Black Soldier Fly Digesters – Converting food wastes into feed, fuel and fertilizer

Scalable Biosystems for Sustainable Energy Production

Introduction: Concerns over rising energy demands and dependence on fossil fuels have led to a great deal of research into renewable energy.  While sources like wind and solar show great potential for electricity generation, there will also be a need for renewable sources of liquid and solid fuels for both transportation and biomass gasification. Current sources of University generated waste can be diverted to displace 35%-50% of diesel fuel demand on campus, as well as contribute to biomass production for biomass gasification to supply steam to the West Campus.  The objective of this project is to construct a scalable biosystem for conversion of food wastes into biodiesel fuel, renewable gasification feedstock, animal protein feed and compost.

Our Creative Inquiry on Value added Co-products Stands by the freshly loaded digester

This multi-faceted project aims to displace an additional 4,000 gallons of petro-diesel through algal and pupae lipid production, as well as divert 209,000 lbs of solid organic waste from Clemson University Facility and Maintenance Organization’s ( CU FMO) disposal. Its scalable design will allow further expansion and replication upon proof of concept.  Mr. Tony Putnam, Director of Utility Services for Clemson University, has indicated his support for this project: “ University Facilities takes seriously our role to create, enhance and maintain a high quality learning environment. In particular, we strive to provide ‘living lab’ opportunities for students and faculty collaboration with our organization. This project is especially appealing to me since it examines multiple processes that can be immediately developed and implemented on our campus to minimize landfill waste as well as exploring alternatives to produce our own clean renewable energy to reduce our campus carbon footprint.“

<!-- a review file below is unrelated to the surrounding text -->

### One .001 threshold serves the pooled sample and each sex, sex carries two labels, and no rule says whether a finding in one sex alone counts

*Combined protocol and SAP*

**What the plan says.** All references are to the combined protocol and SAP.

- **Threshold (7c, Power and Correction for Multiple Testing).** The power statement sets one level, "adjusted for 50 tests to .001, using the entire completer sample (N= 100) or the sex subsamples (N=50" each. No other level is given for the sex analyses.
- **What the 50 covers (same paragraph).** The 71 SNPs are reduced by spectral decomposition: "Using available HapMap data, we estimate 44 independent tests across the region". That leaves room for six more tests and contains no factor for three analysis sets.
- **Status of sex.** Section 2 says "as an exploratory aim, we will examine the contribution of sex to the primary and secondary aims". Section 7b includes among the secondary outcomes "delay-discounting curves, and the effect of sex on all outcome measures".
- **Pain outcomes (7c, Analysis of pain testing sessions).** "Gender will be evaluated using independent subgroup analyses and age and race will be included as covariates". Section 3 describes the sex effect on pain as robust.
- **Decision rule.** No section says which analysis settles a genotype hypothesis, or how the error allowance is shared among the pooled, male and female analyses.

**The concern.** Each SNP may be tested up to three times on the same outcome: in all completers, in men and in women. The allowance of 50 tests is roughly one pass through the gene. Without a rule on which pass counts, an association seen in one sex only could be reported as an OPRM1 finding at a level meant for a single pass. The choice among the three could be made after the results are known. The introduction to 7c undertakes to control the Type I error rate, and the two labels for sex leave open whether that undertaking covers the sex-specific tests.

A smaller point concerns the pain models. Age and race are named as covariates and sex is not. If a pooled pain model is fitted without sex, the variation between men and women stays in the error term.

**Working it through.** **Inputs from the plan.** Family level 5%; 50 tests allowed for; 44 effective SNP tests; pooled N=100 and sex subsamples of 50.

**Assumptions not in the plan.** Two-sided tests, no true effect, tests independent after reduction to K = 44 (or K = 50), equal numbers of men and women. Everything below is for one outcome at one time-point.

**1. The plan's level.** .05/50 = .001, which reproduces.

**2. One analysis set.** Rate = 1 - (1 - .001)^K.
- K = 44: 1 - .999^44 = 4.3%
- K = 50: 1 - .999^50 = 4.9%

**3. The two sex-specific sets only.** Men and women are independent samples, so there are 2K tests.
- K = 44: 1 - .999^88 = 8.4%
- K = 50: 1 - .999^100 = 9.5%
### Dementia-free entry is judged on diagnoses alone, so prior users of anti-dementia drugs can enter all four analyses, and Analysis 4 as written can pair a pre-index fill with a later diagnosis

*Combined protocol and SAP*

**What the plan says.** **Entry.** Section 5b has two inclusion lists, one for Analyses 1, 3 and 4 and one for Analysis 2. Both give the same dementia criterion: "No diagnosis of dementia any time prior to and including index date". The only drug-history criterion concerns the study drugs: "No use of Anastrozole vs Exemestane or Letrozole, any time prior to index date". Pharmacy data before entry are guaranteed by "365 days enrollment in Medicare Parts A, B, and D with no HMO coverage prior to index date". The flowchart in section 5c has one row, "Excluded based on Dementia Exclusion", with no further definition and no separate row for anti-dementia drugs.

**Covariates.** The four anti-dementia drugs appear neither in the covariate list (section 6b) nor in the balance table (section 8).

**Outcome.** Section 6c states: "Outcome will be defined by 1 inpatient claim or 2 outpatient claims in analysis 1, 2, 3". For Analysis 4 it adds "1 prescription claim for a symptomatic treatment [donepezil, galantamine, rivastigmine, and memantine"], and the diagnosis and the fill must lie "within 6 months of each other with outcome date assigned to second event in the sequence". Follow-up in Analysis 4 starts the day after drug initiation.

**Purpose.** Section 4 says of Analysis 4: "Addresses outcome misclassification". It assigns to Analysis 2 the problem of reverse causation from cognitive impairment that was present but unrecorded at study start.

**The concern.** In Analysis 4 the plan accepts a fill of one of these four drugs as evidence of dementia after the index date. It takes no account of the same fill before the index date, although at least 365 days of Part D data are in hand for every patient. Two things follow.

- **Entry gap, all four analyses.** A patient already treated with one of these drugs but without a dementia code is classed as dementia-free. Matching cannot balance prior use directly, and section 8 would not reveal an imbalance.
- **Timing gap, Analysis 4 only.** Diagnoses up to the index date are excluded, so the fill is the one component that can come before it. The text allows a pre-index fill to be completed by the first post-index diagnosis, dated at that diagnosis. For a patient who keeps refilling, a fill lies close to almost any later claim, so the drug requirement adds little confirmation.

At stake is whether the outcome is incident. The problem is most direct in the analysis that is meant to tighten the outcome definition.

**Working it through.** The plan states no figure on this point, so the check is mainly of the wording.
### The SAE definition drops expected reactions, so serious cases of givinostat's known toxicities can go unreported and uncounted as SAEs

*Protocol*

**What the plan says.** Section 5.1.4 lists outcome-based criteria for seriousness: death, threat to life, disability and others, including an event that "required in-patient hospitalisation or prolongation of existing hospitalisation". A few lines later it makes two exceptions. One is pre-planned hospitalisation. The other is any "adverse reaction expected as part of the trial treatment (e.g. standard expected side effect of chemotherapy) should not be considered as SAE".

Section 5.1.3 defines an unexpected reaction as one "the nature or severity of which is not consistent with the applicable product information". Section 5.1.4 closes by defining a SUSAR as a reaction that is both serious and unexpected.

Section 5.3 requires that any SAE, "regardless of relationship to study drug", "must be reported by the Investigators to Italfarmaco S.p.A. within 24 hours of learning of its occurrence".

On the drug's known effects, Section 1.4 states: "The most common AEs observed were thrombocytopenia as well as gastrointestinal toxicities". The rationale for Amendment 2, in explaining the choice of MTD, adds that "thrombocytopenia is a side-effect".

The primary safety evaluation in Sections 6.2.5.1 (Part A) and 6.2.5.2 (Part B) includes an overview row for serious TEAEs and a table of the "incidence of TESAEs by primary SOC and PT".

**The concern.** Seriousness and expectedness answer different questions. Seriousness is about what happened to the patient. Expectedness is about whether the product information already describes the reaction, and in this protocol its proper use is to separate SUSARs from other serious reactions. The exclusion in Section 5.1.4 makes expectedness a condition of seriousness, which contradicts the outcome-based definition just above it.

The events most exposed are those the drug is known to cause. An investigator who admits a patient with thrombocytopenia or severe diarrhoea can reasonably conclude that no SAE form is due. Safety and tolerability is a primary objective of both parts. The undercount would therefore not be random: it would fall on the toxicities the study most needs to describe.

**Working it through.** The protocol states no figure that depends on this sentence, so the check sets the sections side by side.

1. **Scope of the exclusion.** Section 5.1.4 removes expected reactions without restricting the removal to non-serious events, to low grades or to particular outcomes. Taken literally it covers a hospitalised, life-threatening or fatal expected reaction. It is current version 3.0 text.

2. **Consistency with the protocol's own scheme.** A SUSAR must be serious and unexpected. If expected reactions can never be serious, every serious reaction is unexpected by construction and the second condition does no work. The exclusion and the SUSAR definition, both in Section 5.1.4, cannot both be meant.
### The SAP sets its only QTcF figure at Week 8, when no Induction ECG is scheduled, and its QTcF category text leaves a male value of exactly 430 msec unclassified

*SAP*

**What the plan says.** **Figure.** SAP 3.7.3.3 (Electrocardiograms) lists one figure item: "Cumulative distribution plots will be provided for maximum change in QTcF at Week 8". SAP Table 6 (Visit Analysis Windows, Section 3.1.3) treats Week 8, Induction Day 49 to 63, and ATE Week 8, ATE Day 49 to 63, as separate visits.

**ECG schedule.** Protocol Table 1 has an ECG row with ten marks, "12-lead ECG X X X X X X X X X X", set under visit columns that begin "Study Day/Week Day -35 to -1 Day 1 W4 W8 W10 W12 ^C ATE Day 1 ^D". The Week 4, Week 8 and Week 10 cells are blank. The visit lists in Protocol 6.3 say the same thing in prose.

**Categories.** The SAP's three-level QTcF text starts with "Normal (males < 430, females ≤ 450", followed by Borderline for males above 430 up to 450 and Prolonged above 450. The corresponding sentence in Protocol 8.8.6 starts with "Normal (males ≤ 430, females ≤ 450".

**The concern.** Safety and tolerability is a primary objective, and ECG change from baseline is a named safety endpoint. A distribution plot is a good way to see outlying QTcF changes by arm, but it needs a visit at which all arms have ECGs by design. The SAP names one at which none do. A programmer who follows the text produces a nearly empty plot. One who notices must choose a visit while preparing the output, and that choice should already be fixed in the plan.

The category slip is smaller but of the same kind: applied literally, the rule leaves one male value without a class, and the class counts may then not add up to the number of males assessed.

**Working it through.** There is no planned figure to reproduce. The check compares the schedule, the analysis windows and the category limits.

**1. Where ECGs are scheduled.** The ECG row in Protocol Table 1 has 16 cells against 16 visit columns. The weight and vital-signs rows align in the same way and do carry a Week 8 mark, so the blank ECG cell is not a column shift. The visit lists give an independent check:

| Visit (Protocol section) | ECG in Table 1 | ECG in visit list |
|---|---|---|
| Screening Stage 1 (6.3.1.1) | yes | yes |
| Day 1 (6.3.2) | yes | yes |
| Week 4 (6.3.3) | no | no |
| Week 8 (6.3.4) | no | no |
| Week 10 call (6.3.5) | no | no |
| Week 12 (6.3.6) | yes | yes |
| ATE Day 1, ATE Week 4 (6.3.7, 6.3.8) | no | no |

Why BSF? Similar to the common “vermiculture digesters” utilized across many varying scales of production, this proposal offers an alternative to the use of earth worms and nightcrawlers. Instead, the larvae of black soldier fly, Hermetia illuscens, ubiquitous throughout North America, are voracious consumers of nitrogen-dominant decaying materials, such as kitchen food scraps or manures. Dried pre-pupae contain 42% protein and 35% fat, and as a component of a complete diet they can provide an excellent feed for chicks, swine, rainbow trout and catfish (reviewed in Newton et al. 2011).  Additionally, BSF have been demonstrated to digest over 15 kilograms per day of waste per square meter of feeding surface area per day. According to a current Clemson Recycling Services study ~209,000 lbs of food waste could be collected annually from all dining halls on campus. Based on data from previous studies, this amount of dining hall waste could generate:

▪33,551 lbs of dried BSF pupae to process into oil and protein meal using existing equipment

Mature pupae self harvest

▪45 tons of dry compost for use as a soil amendment at the Student Organic Farm

▪4,473 gallons of oil (based on 35% lipid content of pupae by weight) with a biodiesel value of  $16,774 based on $3.75/gallon cost

▪10.9 tons of protein meal by-product from the oil processing procedure with a value of $5,500 based on value of fish meal

Dan Fleetwood and a group of Civil Engineering students helped with our project and put together this informative video:

This is our second week operating the system, and so far the critters have consumed over 400 lbs of cafeteria food waste. This number should increase exponentially as our BSF population increases. We started with 9000 young larvae from Pheonix Worms in Tifton, GA. After a spontaneous 38F night, we lost about 1/3 of our population. We made some adjustments to better control temperature, and utilize the adjacent greenhouse for supplemental heat, and since then, their population is soaring. We now have several adults lingering on the shredded paper which provides a nesting area for pupating larvae that don’t migrate into our harvest buckets.

We expect our population to reach 100,000 over the next two weeks, at which time we will begin harvesting larvae to press into oil and feed. We will test lipid for its Fatty Acid profile and conversion into biodiesel. We will test the feed for its nutrient and market value. The compost will not be harvested until the end of summer. This project is a collaboration between the Clemson Biosystems Engineering Program, the Student Organic Farm, and Facilities and Maintenance Organization.


13 Responses to “Black Soldier Fly Digesters – Converting food wastes into feed, fuel and fertilizer”

  1. those are some attractive student workers…